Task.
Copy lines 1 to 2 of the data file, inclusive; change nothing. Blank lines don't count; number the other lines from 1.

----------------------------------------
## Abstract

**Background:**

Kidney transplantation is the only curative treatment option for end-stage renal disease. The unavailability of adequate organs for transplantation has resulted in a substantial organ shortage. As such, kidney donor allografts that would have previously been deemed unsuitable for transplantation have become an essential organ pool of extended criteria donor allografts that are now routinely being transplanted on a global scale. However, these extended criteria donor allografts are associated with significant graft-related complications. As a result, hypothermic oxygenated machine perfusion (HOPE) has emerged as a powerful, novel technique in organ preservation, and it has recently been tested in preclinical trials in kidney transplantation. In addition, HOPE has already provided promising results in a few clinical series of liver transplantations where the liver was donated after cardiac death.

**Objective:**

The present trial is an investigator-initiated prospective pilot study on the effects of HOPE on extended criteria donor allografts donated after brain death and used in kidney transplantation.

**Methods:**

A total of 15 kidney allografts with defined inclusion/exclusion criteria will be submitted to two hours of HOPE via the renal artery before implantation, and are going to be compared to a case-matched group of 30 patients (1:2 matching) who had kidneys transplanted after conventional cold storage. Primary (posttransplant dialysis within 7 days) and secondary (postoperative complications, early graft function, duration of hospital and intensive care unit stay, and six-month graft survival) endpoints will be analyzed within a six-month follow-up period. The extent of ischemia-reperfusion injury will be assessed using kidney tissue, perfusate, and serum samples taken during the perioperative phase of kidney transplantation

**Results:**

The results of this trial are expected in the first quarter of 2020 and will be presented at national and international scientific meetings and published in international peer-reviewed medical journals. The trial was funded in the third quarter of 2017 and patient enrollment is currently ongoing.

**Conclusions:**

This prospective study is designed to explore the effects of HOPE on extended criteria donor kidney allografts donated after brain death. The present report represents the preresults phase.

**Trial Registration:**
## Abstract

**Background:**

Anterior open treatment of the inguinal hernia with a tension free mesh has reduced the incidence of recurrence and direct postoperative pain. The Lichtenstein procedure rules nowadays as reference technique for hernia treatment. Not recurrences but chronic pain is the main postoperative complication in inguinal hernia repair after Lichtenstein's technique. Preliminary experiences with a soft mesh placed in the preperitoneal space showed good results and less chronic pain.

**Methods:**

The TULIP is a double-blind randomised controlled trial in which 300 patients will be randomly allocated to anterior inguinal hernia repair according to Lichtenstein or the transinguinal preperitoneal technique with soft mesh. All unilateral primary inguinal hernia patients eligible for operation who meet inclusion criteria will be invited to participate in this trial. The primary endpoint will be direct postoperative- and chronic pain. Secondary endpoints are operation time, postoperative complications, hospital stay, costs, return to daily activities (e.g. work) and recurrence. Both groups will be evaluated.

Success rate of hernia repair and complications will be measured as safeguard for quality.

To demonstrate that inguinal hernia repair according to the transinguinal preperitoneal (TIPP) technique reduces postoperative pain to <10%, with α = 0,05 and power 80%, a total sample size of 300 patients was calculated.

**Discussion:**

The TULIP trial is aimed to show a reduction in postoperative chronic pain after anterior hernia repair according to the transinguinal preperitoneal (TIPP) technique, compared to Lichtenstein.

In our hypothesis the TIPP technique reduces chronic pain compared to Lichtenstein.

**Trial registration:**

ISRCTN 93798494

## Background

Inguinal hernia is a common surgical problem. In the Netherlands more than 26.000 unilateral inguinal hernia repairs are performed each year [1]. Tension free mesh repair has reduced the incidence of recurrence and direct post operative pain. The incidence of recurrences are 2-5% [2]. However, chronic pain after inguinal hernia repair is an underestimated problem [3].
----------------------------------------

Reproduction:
## Abstract

**Background:**